I dropped by your website occasionally to get updated on what the job market is like for matured workers.
I have recently seen a lot of sad examples of unemployment among matured workers – which are very discouraging and decided to share my sister’s success story to encourage matured workers like us.
My sister, who is turning 60, has worked in the healthcare industry for more than 25 years.
She continuously upgraded her qualifications and was promoted to a managerial position.
However, a change in management compelled her to leave the company.
Deciding to take a bold step out of her comfort zone, she wanted to explore other career interests in community service.
Her friend suggested taking a WSQ Professional Diploma in Community and Social Sciences and she attended the 5-month course.
But she faced more hurdles after getting her diploma. It was not easy to write a resume and brush up on interview skills after more than 2 decades.
She attended a class which helped her to be succinct in bringing across her career achievements.
The search for a job in the social services sector was not smooth-sailing either.
More often than not, employers were concerned about her being over-qualified or curious why she wanted to make the career switch despite knowing that she would have to take a drastic pay cut.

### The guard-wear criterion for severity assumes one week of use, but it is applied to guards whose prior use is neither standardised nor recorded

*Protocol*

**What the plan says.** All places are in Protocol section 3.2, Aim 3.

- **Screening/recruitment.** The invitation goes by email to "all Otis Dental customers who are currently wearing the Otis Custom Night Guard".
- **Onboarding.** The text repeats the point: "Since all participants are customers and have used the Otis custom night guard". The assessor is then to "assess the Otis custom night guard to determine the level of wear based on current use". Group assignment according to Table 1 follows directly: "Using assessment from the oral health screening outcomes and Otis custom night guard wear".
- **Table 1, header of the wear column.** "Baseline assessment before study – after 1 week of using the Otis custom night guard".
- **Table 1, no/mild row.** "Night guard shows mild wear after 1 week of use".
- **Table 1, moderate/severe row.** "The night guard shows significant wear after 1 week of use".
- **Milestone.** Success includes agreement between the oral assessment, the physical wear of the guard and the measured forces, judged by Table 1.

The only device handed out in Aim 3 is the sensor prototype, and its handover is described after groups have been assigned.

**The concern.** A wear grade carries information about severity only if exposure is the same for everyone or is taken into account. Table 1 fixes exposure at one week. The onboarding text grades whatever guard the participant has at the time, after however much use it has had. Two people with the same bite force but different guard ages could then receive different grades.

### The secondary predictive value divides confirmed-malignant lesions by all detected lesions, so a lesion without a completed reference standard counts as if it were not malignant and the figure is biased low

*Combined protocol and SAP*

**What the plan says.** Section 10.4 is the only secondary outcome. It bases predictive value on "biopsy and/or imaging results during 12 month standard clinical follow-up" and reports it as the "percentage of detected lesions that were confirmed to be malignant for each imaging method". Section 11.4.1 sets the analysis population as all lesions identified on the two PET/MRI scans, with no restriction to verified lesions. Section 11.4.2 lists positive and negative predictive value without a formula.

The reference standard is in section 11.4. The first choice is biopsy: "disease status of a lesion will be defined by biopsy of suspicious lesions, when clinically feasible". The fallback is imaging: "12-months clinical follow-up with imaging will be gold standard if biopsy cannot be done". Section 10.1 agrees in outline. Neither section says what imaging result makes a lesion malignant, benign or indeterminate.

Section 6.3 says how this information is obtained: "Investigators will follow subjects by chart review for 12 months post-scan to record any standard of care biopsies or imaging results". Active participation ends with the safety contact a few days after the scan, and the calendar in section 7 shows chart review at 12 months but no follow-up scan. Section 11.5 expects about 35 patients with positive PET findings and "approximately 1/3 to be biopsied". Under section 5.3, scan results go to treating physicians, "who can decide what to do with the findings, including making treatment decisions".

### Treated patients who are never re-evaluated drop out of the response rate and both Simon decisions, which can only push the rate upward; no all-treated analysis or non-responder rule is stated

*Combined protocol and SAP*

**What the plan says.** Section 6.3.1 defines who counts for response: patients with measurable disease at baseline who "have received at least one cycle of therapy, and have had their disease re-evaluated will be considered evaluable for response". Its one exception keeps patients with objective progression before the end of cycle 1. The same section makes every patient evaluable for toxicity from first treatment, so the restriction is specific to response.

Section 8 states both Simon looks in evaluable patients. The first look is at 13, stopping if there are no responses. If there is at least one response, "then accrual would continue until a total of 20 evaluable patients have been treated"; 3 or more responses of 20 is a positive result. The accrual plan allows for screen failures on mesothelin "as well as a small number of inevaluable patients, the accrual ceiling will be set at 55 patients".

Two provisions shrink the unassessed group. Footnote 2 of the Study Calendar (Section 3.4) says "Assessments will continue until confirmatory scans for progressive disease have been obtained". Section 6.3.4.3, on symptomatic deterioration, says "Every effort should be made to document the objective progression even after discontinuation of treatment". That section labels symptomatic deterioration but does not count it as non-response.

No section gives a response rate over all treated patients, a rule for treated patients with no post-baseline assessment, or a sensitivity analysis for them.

She maintained the attitude that every interview was a learning experience and that talking to interviewers give her a better understanding of the gaps in social support for the elderly in Singapore.
She reiterated that she wants to contribute her service to the community and was not in it for the pay.
Her persistence paid off - she has just started work in a social service agency!
She is learning how best she can help the under-served or under-privileged in the society.
It is not easy to make a career switch, and even more so when we are in our 50s.
I admire my sister’s perseverance in getting the right training, continuously applying and preparing for interviews, and her determination to follow her interest regardless of pay or what people say.
I would think as we live longer now, more and more people will start making career changes in their 40s, 50s, 60s.
Our society should progress in a way that makes it natural for not-so-young Singaporeans to find meaningful work, keep engaged with others, and contribute our experiences built over the years.
I hope we in Singapore can do this together, so that more can age meaningfully and gracefully.
Intellectual growth should commence at birth and cease only at death – Albert EinsteinNumber of View: 2007